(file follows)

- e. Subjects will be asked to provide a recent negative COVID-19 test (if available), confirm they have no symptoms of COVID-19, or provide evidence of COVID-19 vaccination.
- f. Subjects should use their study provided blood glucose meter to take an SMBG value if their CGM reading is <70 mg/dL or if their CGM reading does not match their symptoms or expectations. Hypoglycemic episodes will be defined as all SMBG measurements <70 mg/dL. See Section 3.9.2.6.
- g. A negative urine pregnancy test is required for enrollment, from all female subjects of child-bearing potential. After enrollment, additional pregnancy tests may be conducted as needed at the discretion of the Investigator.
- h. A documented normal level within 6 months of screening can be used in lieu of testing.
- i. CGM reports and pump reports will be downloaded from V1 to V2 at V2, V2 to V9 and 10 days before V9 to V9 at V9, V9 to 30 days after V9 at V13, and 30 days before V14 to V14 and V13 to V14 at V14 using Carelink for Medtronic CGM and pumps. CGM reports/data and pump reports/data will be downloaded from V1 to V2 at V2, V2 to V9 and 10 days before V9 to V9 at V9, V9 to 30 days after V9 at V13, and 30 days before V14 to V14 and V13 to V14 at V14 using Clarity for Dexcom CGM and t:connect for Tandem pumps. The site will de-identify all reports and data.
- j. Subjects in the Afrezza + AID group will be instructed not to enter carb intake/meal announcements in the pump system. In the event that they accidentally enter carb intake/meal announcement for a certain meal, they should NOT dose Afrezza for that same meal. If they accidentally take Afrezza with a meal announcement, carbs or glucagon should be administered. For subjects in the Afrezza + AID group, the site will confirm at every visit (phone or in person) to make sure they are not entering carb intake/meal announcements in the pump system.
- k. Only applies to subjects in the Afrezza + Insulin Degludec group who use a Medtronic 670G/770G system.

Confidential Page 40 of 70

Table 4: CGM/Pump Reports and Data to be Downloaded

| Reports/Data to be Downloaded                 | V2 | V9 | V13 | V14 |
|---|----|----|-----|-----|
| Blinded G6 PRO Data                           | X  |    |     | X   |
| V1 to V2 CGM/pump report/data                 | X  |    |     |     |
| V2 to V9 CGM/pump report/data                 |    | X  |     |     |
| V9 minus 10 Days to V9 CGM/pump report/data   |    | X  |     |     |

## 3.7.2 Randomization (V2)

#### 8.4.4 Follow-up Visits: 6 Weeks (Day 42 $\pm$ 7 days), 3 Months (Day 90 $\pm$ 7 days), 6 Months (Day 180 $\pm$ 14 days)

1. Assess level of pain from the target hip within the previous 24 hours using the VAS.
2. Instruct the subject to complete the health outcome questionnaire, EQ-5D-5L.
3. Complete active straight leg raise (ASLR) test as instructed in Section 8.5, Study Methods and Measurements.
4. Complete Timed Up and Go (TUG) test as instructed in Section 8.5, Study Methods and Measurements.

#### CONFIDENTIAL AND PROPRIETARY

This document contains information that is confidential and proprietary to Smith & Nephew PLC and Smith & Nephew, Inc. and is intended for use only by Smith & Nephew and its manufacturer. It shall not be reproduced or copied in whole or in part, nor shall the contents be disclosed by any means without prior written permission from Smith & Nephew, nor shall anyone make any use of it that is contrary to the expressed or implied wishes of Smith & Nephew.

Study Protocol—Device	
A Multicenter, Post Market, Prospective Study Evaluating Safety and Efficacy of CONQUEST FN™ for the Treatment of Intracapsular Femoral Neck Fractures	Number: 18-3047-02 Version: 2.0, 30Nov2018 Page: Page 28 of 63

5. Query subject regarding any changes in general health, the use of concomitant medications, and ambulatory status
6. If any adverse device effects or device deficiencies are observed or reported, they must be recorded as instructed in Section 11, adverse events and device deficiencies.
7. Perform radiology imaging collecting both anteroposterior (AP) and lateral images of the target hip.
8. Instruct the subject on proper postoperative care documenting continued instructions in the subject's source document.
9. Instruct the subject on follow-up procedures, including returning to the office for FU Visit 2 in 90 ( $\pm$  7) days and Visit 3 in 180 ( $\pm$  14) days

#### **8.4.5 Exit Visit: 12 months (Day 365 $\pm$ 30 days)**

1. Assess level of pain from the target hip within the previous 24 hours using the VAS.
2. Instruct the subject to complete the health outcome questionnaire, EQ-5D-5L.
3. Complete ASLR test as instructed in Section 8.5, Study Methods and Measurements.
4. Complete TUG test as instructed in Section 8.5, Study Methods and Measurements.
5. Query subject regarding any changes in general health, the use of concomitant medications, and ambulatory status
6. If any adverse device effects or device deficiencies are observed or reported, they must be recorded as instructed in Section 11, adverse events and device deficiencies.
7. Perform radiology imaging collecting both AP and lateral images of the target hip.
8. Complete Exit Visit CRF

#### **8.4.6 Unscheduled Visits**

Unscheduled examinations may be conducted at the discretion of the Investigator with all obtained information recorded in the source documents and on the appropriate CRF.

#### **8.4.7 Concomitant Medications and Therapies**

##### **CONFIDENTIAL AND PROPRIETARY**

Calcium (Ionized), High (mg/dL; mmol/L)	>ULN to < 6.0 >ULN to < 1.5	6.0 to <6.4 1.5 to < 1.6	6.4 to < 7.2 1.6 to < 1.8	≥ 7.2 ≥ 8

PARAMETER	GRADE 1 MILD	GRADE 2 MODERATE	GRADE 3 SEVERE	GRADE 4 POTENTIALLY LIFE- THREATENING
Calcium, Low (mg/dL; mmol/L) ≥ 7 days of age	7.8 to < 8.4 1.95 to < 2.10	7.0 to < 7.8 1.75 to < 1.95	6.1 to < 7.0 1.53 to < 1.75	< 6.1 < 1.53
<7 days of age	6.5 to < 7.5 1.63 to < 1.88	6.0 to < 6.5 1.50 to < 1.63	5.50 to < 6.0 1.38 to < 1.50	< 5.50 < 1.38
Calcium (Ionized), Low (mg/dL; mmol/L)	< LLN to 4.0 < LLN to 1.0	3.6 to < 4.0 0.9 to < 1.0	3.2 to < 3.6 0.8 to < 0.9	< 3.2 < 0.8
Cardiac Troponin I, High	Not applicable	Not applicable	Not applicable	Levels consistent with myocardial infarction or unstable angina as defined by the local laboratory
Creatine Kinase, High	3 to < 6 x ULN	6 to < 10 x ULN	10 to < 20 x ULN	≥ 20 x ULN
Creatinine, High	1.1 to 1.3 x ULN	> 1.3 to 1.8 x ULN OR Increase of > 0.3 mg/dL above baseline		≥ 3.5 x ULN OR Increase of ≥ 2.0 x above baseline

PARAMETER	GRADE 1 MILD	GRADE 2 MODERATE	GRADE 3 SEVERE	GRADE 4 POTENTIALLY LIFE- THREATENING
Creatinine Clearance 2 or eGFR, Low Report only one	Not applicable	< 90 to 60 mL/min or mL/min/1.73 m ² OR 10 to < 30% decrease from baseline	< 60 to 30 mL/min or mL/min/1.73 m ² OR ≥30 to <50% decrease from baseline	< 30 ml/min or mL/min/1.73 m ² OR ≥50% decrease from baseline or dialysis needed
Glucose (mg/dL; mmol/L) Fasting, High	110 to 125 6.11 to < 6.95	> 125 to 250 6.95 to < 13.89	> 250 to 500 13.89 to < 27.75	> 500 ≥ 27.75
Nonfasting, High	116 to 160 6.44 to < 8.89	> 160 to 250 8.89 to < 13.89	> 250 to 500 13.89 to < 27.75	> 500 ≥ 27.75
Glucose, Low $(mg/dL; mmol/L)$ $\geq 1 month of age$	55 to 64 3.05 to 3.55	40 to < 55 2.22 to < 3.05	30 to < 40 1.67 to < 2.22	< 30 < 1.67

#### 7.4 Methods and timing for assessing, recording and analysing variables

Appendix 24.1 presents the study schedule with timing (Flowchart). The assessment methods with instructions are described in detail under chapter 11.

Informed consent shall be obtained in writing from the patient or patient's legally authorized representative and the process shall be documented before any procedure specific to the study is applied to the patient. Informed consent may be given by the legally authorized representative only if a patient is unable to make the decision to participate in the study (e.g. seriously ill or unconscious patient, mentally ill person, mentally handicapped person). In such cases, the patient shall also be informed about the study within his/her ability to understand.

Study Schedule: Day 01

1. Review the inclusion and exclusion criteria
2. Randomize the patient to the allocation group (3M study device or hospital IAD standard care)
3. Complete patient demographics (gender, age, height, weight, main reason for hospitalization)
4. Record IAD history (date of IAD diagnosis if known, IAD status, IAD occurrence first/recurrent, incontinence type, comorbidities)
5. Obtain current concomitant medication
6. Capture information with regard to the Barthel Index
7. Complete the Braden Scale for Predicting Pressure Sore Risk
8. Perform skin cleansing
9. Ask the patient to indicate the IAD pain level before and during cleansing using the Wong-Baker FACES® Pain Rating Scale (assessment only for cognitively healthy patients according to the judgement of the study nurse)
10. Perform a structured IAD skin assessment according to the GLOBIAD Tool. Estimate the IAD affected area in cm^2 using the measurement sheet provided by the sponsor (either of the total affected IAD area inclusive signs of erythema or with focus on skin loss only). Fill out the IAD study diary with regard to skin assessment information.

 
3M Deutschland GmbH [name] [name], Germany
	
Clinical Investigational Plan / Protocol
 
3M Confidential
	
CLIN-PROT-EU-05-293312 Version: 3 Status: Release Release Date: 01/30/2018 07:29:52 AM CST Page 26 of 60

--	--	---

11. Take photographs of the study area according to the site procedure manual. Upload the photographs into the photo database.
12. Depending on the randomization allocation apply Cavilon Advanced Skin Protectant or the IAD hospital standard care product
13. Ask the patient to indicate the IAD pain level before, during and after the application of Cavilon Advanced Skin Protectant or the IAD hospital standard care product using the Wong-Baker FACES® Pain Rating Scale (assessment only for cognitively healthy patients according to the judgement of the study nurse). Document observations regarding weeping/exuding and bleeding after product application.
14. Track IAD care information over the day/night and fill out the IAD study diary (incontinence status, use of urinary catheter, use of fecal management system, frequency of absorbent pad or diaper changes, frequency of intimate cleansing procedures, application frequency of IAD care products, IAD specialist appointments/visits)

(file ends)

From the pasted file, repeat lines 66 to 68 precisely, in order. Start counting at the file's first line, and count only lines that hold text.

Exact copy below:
6. Capture information with regard to the Barthel Index
7. Complete the Braden Scale for Predicting Pressure Sore Risk
8. Perform skin cleansing